She told me that the towns had been bypassed in the 1970s by the interstate freeways and many of the businesses had then gone to the wall. Yet, she added, now there was a bit of a revival going on. If a town had a remaining 1950’s restaurant there could be money to be made doing it up, stressing the 66 connection and selling food to the enthusiast crowd. I decided I would become a Route 66 enthusiast myself and I bought a large guide book on the subject.
I crossed the road and went straight into the 1950s-style “Mr D’s Route 66 Diner” and ordered a cheeseburger and a coke. I sat eating my food and studying the guidebook. I knew already that it was now impossible to go from Chicago to LA on Route 66 as quite a lot of the route had disappeared, but I soon discovered that it was even more complicated than that.
I read that the route had been diverted several times between 1926 and 1985 and there were several variations in many places. Just between Kingman and the next town west, Needles, there was a 1926 route and a 1940 route. Some of the former was now truncated and most of the later was now built over.
The guide book did suggest that there was a long unbroken section of authentic 66’ stretching directly east from Kingman towards Flagstaff and Williams. I liked the sound of that and that is where I decided to head to next.
As I left Kingman I noticed a large Santa Fe locomotive on display in the town square. This was evidence that the town had been, and still was, a large railway centre too.
The road east from Kingman was great. There was hardly any traffic but there were plenty of retro-signs and little details to remind me that I was on America’s “mother road”. I had downloaded “the song” and I played it between bouts of Desert Island Discs.
I now persuaded myself I was a 1950’s salesman chugging east in my Oldsmobile going from customer to customer, stopping at diners, staying in motels, and listening to the BBC on an ipod.
After an hour or so I reached Seligman AZ. The town is a Mecca for fans of the road and even hosts conventions on the subject. There was a variety of restaurants catering to the enthusiast and I had a coffee in one that had lots of German licence plates hanging on the walls. The waitress told me people had donated them and she assured me that the road had a lot of fans in continental Europe too.
I carried on a little further until the Interstate appeared and then I watched as it covered up the rest of the 66 route east. I decided that Williams was about as far as I could probably manage in a weekend trip. I would have to leave the Chicago to Williams bit (quite a lot actually) for a longer holiday some other time.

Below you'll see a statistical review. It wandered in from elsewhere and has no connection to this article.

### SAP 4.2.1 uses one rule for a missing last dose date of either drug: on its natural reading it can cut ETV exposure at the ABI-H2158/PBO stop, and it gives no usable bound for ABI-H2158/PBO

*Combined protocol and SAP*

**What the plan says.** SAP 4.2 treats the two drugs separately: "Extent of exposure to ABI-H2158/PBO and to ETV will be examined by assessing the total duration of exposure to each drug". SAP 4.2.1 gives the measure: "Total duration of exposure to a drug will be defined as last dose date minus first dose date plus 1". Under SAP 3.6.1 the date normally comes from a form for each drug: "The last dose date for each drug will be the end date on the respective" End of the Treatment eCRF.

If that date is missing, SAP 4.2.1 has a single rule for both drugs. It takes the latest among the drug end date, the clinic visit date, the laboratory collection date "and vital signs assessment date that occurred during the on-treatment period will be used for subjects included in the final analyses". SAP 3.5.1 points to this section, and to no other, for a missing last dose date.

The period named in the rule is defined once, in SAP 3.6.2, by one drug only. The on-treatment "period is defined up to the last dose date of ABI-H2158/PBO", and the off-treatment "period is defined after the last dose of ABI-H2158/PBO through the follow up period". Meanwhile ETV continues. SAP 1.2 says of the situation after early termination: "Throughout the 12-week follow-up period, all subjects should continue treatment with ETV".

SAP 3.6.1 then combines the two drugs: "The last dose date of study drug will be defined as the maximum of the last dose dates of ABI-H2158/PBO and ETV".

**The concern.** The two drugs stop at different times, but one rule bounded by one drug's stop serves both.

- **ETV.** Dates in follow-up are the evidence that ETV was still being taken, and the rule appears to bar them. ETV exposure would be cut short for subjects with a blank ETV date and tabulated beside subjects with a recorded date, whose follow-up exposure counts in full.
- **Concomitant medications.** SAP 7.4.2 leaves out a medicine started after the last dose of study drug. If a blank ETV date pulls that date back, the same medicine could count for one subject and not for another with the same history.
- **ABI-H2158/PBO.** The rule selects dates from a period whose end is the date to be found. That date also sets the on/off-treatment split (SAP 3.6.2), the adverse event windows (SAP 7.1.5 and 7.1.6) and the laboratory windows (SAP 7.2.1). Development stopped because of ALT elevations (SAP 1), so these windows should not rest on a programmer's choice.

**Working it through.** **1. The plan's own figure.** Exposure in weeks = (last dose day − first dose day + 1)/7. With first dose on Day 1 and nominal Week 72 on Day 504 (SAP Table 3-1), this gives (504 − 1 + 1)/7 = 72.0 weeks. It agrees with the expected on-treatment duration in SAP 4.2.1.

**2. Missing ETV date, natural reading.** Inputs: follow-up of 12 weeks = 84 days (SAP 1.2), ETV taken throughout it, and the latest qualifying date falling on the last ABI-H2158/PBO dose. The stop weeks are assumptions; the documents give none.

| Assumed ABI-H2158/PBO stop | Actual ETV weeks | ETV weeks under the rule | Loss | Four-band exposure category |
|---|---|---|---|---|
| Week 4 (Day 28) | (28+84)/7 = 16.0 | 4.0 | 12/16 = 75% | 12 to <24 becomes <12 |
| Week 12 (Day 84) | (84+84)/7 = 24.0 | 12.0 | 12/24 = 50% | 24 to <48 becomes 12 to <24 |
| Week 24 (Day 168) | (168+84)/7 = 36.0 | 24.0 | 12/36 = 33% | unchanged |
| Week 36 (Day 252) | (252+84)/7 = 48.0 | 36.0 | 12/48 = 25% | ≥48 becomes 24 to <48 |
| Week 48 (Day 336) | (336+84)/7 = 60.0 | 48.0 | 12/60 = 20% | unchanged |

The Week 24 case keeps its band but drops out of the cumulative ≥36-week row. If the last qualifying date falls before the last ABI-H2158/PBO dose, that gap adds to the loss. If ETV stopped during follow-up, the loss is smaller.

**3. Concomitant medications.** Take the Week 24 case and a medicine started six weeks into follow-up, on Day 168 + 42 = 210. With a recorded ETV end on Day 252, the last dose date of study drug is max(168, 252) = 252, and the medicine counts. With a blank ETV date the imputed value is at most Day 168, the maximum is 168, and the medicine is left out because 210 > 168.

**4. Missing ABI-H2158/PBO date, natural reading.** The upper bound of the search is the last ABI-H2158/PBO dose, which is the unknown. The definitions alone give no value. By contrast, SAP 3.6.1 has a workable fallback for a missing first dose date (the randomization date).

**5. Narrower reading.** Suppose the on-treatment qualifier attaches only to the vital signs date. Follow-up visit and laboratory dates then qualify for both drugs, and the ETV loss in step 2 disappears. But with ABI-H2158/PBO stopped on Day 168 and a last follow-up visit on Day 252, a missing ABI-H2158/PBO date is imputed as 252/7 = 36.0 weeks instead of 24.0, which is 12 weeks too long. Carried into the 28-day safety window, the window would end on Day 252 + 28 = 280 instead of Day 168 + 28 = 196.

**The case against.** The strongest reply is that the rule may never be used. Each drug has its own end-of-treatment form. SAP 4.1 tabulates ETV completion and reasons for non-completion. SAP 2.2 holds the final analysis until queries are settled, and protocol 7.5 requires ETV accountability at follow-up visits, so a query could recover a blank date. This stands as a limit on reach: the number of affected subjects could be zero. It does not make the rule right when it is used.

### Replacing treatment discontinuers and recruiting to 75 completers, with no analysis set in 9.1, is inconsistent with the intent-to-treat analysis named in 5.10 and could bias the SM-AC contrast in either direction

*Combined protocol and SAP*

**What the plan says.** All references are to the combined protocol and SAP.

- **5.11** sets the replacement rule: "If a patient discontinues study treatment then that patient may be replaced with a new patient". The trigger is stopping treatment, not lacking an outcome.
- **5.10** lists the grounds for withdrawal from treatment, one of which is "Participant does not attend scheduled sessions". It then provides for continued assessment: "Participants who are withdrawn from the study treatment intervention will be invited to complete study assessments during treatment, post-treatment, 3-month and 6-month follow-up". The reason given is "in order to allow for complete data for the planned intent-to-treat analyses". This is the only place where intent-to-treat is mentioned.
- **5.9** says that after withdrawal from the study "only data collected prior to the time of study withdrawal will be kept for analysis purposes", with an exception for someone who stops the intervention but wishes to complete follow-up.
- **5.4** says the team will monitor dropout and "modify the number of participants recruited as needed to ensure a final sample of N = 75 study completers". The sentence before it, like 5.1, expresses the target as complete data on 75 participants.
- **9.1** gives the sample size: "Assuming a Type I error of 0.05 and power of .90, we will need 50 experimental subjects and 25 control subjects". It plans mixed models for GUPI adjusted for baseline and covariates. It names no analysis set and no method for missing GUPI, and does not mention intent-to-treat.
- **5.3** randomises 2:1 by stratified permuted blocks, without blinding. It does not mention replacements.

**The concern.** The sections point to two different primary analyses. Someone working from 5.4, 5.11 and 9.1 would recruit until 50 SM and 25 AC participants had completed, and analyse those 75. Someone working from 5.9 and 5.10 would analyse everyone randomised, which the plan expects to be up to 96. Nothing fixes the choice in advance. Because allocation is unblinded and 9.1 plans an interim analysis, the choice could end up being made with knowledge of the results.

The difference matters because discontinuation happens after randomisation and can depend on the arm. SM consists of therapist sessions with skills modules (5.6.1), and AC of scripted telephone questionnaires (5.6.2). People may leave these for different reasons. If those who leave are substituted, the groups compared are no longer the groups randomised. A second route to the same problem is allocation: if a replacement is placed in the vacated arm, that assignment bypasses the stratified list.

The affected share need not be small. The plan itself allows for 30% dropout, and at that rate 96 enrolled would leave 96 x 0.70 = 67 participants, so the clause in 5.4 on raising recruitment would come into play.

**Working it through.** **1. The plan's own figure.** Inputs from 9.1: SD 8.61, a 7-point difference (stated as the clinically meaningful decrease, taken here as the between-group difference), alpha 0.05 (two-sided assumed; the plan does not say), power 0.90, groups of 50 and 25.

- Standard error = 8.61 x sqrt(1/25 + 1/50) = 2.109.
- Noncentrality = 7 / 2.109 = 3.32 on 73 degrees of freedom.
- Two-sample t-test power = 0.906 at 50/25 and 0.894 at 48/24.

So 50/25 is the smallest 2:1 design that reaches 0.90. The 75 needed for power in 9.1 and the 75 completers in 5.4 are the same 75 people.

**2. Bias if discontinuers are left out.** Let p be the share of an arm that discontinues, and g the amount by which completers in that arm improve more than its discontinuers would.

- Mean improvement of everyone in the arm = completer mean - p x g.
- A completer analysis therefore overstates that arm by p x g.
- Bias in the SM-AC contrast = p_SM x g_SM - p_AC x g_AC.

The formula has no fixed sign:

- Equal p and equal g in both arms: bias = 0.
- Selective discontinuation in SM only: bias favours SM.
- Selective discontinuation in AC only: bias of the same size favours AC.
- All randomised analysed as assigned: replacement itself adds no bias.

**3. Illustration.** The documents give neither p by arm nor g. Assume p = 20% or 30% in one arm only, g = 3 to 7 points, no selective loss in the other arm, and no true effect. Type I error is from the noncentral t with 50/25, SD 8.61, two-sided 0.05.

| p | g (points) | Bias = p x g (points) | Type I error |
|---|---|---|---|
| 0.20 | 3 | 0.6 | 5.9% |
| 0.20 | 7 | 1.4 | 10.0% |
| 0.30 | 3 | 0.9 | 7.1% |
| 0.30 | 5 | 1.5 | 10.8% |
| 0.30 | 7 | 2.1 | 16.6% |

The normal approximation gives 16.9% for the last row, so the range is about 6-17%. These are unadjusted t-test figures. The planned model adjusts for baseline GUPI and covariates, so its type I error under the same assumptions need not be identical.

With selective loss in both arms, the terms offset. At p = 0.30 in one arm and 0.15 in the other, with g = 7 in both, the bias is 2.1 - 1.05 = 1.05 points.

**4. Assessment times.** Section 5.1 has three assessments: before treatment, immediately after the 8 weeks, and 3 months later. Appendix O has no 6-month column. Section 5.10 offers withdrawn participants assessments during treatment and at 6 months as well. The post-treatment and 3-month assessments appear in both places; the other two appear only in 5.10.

For now I would have to content myself in exploring the western section in all of its different variants. I would not be able to say I had travelled from “Chicago to LA all the way” but I would be able to claim an intimate knowledge of the 1928 rerouting and the 1942 bypassing of some of the more remote Californian towns.
For the next two years I made a series of trips: I filled in the section from Kingman to Needles (1926-40 route) driving up the amazing zig-zag curves up to Sitgreaves Pass and into the quaint little town of Oatman, now a tourist town where real burros wander around the streets freely.
I headed west from Amboy past Baghdad Café (of the film) towards Barstow and yet another Route 66 museum.
I headed south from Barstow towards Victorville, home of the famous airliner graveyard where all the out-of-service Boeing and Airbus planes are kept in the sun.
I discovered the site of the first ever McDonald’s in the back of San Bernadino.
I traced the road slowly through the LA suburbs via Azusa to Pasadena, and finally, I explored all the various routings through downtown LA, rode the state’s first ever freeway (part of route 66 in the 1940’s) and arrived at the “end of route 66” sign at Saint Monica Pier.
For much of the way Route 66 runs parallel to the main railway heading east from Los Angeles. The line is double track and there are frequent freight trains passing along it. The trains are usually carrying containers and most of them are double stacked. The sheer length of the trains is amazing but they actually move relatively slowly. On more than one occasion I found myself chasing them on the parallel road.
I have put the Route 66 guidebook away for now, but I am determined to get it out again soon, get myself to Chicago and complete the whole thing!